Report sets out how to strengthen the existing political constitution starting with establishing a new Parliamentary Committee on the Constitution.
The UK’s constitution has been tested to its limits and found in urgent need of reform, says a major new joint report by the Bennett Institute for Public Policy and Institute for Government (IfG).
The report warns that a tumultuous period in UK politics has damaged trust in UK politics, its political institutions, and its international reputation as a stable democracy – with further injury inflicted by a series of scandals involving ministers and MPs, including those in the highest offices having been found to have broken the law.
The new IfG/Bennett report concludes an 18-month long review of the UK constitution – supported by a high-level advisory board including former supreme court judge Baroness Hale, former ministers Sir Robert Buckland and Sir David Lidington, and shadow leader of the House of Lords Baroness Smith of Basildon and former Mayor of Liverpool, Joanna Anderson. Taking a non-partisan and evidence-based approach, the review makes robust recommendations designed to re-assert the UK’s fundamental constitutional principles, establish them as a stable basis for the operation of government and reassure the public that they will be enforced.
Recent years have seen governments willing to test or even break constitutional norms. The UK system allows significant constitutional changes to be made speed, driven by narrow political party interests, without establishing broad consensus or a sense of wider public legitimacy. With no independent and authoritative source of constitutional knowledge to provide insight on constitutional issues or challenge short-sighted policy, partisan interests – rather than principles – have been allowed to drive constitutional change.
The report sets out how to strengthen the existing political constitution.
- Establishing a new Parliamentary Committee on the Constitution to express an authoritative view on constitutional matters independent from the government of the day, scrutinise constitutional policy and monitor adherence to norms and conventions – with the power to delay legislation.
- Creating an independent Office of the Constitution to support the new parliamentary committee, and give it the resources to conduct detailed research and analysis to inform the committee’s scrutiny and decisions – in the way the National Audit Office supports the Public Accounts Committee.
- Creating a new category of constitutional acts to formally recognise the importance of key pieces of legislation that underpin our political system – and ensure Constitutional Acts are given additional protections to promote constitutional stability.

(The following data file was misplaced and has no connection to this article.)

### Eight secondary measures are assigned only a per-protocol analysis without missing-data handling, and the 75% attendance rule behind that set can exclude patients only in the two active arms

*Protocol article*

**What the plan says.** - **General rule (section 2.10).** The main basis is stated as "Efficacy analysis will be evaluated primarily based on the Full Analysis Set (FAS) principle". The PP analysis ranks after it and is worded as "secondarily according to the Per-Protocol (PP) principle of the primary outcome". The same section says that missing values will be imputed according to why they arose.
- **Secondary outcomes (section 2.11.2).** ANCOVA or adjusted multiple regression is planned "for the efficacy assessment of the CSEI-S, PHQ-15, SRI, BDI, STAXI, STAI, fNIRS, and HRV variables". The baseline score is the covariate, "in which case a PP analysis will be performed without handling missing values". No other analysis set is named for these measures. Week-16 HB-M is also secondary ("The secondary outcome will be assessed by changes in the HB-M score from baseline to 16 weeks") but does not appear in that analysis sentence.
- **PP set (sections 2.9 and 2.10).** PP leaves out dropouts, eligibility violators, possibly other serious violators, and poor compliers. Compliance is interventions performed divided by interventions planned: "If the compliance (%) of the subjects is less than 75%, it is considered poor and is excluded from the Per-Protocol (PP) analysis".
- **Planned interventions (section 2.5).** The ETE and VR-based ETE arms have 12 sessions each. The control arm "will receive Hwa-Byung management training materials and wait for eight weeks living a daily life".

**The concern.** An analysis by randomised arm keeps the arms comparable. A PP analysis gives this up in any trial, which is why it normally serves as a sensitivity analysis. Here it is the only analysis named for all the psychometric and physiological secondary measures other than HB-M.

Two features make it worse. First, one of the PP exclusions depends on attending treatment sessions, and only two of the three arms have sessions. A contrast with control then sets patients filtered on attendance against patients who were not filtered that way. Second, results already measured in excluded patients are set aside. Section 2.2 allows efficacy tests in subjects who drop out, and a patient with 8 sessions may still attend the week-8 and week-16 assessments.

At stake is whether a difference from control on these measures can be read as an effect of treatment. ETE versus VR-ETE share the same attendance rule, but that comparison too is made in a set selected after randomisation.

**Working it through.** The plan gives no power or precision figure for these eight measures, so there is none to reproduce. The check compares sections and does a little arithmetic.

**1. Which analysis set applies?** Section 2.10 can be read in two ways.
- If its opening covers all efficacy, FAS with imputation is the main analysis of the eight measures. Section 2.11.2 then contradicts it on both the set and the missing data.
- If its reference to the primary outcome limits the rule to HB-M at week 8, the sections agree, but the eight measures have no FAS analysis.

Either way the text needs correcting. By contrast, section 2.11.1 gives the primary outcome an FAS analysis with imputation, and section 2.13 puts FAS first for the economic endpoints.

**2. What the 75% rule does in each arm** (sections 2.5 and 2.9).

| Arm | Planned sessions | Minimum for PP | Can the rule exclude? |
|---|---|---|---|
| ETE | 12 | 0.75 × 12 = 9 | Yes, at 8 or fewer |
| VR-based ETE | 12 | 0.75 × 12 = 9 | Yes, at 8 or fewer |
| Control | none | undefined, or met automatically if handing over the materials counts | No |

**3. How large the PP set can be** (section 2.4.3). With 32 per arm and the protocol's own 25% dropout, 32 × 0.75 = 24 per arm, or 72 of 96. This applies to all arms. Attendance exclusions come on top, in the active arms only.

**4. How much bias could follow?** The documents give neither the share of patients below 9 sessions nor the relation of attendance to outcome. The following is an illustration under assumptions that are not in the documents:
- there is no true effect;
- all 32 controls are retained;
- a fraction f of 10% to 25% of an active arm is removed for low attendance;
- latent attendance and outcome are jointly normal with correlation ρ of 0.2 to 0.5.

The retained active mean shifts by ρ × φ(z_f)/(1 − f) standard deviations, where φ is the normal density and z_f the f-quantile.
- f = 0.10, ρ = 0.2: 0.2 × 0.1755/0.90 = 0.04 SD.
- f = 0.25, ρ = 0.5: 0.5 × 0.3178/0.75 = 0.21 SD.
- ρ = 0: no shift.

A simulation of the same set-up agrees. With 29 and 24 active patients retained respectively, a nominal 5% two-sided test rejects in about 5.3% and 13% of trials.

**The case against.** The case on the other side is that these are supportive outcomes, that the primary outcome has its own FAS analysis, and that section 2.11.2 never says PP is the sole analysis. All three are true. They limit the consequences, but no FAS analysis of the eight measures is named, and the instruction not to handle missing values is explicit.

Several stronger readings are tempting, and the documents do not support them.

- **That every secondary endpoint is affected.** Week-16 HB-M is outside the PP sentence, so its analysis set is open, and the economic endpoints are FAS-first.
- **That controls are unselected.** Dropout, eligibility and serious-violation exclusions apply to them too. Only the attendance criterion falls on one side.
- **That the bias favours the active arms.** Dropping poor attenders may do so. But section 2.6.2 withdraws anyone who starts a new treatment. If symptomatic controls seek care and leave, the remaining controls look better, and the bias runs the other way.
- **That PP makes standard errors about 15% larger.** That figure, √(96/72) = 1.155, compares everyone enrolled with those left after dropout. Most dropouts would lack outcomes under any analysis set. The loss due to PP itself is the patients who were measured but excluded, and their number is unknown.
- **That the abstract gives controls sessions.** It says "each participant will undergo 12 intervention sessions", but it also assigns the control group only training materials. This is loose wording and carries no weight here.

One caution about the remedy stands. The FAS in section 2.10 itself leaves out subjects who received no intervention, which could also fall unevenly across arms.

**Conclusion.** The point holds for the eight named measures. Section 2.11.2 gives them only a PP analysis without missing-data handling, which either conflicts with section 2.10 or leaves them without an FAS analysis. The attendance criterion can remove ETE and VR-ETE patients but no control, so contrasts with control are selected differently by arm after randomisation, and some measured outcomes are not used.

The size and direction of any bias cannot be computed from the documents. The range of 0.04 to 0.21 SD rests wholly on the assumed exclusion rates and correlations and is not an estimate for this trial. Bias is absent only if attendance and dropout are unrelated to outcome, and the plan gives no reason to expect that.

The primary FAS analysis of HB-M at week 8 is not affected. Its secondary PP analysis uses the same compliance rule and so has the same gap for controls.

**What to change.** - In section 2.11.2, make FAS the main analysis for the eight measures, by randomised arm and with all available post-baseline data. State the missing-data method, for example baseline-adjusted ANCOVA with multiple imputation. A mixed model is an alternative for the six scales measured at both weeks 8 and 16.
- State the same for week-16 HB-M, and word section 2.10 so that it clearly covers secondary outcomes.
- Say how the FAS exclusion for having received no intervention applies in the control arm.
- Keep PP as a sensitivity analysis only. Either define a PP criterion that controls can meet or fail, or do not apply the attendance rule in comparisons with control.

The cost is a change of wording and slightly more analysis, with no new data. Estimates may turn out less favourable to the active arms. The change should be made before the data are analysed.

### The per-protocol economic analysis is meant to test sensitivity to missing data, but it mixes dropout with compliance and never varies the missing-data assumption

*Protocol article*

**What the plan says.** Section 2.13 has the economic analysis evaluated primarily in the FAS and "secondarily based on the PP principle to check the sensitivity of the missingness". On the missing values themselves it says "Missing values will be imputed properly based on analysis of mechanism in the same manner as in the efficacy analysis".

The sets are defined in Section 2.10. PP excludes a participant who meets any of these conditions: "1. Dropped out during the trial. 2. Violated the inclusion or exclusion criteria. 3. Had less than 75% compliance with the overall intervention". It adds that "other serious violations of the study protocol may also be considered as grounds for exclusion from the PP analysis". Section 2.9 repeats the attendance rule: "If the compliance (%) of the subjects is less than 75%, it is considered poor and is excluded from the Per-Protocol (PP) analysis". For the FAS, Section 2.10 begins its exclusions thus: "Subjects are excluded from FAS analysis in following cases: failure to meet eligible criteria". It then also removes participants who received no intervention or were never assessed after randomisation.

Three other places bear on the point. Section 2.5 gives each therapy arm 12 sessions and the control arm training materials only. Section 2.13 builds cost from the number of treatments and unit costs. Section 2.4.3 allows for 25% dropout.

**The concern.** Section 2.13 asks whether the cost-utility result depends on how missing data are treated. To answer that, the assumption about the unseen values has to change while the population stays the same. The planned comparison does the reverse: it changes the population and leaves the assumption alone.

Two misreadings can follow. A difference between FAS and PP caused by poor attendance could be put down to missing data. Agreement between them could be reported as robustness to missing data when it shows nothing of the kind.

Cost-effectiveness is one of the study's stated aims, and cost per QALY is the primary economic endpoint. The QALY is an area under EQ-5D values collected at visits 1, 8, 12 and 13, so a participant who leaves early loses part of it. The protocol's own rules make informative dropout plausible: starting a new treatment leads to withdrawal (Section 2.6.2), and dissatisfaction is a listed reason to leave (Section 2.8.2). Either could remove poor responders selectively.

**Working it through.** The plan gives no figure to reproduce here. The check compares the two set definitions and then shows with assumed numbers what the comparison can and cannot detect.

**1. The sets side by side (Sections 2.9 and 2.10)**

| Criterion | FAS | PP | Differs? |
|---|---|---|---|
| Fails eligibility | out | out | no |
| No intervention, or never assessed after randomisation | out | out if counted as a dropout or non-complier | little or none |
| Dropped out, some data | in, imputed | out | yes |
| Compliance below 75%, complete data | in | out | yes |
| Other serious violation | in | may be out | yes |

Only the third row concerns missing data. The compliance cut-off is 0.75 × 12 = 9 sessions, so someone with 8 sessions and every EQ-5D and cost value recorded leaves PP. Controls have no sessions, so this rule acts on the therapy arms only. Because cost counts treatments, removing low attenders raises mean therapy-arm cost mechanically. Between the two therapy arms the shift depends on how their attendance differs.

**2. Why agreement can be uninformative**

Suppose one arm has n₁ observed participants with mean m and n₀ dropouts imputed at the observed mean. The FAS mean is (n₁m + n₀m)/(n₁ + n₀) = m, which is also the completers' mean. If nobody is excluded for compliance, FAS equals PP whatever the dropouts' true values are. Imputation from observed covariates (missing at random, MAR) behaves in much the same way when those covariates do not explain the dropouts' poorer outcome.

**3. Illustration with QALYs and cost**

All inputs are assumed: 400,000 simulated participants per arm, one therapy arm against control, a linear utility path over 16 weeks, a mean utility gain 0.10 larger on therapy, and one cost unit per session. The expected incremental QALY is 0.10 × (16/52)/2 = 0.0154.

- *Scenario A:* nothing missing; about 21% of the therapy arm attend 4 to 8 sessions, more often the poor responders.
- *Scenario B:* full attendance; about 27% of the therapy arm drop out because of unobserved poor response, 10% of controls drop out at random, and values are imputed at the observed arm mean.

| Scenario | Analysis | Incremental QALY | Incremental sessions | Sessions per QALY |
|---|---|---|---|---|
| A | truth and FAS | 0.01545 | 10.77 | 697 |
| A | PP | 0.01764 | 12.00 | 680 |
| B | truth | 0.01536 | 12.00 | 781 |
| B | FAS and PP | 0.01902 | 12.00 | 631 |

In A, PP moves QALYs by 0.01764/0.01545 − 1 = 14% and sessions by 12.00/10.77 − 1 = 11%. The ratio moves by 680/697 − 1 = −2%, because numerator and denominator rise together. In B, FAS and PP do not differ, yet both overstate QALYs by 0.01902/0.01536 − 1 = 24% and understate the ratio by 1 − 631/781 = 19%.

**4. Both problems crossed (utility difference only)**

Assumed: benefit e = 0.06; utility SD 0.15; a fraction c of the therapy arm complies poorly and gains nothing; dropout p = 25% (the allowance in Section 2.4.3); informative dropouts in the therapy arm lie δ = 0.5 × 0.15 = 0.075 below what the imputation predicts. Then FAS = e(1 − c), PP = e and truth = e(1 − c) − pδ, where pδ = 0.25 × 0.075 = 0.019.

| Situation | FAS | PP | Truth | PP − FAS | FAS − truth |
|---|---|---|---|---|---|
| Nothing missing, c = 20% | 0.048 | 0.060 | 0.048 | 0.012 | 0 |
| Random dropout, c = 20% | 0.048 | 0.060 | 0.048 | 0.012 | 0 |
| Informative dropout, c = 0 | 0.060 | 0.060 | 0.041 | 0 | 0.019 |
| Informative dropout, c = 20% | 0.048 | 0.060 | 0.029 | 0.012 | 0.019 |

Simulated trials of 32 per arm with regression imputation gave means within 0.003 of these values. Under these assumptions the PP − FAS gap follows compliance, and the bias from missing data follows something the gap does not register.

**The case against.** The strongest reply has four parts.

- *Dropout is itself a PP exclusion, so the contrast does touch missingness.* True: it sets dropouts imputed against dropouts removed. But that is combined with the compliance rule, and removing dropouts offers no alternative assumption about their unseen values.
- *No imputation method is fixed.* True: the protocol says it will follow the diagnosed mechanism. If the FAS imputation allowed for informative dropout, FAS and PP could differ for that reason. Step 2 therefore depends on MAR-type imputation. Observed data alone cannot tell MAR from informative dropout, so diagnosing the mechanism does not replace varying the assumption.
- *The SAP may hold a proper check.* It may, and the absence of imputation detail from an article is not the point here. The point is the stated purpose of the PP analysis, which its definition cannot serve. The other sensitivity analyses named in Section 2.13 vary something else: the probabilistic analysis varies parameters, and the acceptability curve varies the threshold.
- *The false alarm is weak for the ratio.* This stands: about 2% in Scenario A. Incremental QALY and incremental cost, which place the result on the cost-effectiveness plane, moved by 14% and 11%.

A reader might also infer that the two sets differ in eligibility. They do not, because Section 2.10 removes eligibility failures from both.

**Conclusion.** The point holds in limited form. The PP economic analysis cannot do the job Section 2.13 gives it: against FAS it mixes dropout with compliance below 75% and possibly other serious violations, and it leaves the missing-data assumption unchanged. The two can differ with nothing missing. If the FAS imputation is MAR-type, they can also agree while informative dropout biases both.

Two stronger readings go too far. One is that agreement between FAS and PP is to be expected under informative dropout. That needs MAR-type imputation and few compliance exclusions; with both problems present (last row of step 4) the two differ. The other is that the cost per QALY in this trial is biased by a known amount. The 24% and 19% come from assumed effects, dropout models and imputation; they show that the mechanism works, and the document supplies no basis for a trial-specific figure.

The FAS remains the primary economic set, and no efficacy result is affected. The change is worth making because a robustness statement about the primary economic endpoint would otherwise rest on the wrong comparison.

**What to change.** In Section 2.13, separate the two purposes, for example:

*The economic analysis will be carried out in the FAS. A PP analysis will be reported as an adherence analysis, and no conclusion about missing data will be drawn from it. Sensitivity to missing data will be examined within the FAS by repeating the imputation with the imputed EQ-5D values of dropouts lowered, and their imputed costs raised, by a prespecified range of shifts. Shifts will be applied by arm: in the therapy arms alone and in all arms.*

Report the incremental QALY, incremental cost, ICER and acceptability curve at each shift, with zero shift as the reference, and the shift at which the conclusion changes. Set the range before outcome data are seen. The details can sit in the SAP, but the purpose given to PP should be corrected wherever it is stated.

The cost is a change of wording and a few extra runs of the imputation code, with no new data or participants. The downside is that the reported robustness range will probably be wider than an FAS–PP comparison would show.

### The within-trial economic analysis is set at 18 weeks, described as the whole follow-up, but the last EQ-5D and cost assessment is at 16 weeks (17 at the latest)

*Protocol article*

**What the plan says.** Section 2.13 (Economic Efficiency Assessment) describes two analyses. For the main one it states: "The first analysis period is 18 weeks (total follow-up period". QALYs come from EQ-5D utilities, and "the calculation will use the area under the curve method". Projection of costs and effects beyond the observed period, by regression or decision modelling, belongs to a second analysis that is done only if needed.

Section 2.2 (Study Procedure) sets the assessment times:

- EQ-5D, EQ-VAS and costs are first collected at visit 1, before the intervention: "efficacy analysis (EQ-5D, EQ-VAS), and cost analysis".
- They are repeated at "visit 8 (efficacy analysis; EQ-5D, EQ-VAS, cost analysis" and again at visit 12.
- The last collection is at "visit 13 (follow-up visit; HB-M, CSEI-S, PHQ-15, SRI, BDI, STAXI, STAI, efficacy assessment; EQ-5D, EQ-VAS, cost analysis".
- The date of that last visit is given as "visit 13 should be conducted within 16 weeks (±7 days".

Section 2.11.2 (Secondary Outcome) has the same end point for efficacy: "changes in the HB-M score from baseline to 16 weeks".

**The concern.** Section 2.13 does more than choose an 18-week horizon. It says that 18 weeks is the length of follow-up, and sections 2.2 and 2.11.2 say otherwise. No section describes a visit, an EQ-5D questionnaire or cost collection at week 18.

- Giving Parliament a more extensive scrutiny process for new constitutional bills to ensure proposals are thoroughly tested and attract cross-party support.
- Clarifying the role and strengthening the capacity of the civil service to give constitutional advice, with the role of the Cabinet Secretary as the primary constitutional advisor made explicit.
- Establishing a permanent centre for constitutional expertise within the Cabinet Office to give advice on constitutional law, parliamentary procedure, intergovernmental relations and legislation – under the Cabinet Secretary.
- Integrating public engagement – though citizens’ juries and assemblies – into the processes of constitutional change to enhance the legitimacy of decision-making and provide a level of political entrenchment.
Director of the Institute for Government, Hannah White said:
“Some governments enter office with a manifesto commitment to constitutional change, others find the temptation to tinker with the constitution comes upon them. Our recommendations are intended to ensure that any politician considering changing the UK constitution is supported with robust advice, and to ensure that the UK constitution is changed only with appropriate consideration and public support.”
Inaugural Director of the Bennett Institute, Mike Kenny said:
“One of the key issues that this Review has explored is how to get more public engagement in discussions about the principles and norms underpinning our public life. There is a growing imperative for government to take much more seriously the challenge of ensuring that citizens’ deliberations become a regular, integral part of the processes of making and examining constitutional change. This report suggests ways in which this might be done in concert with other key reforms, such as the establishment of a distinct body of constitutional legislation and new processes to ensure that reforms are properly scrutinised and debated in parliament.”
The views and opinions expressed in this post are those of the author(s) and not necessarily those of the Bennett Institute for Public Policy.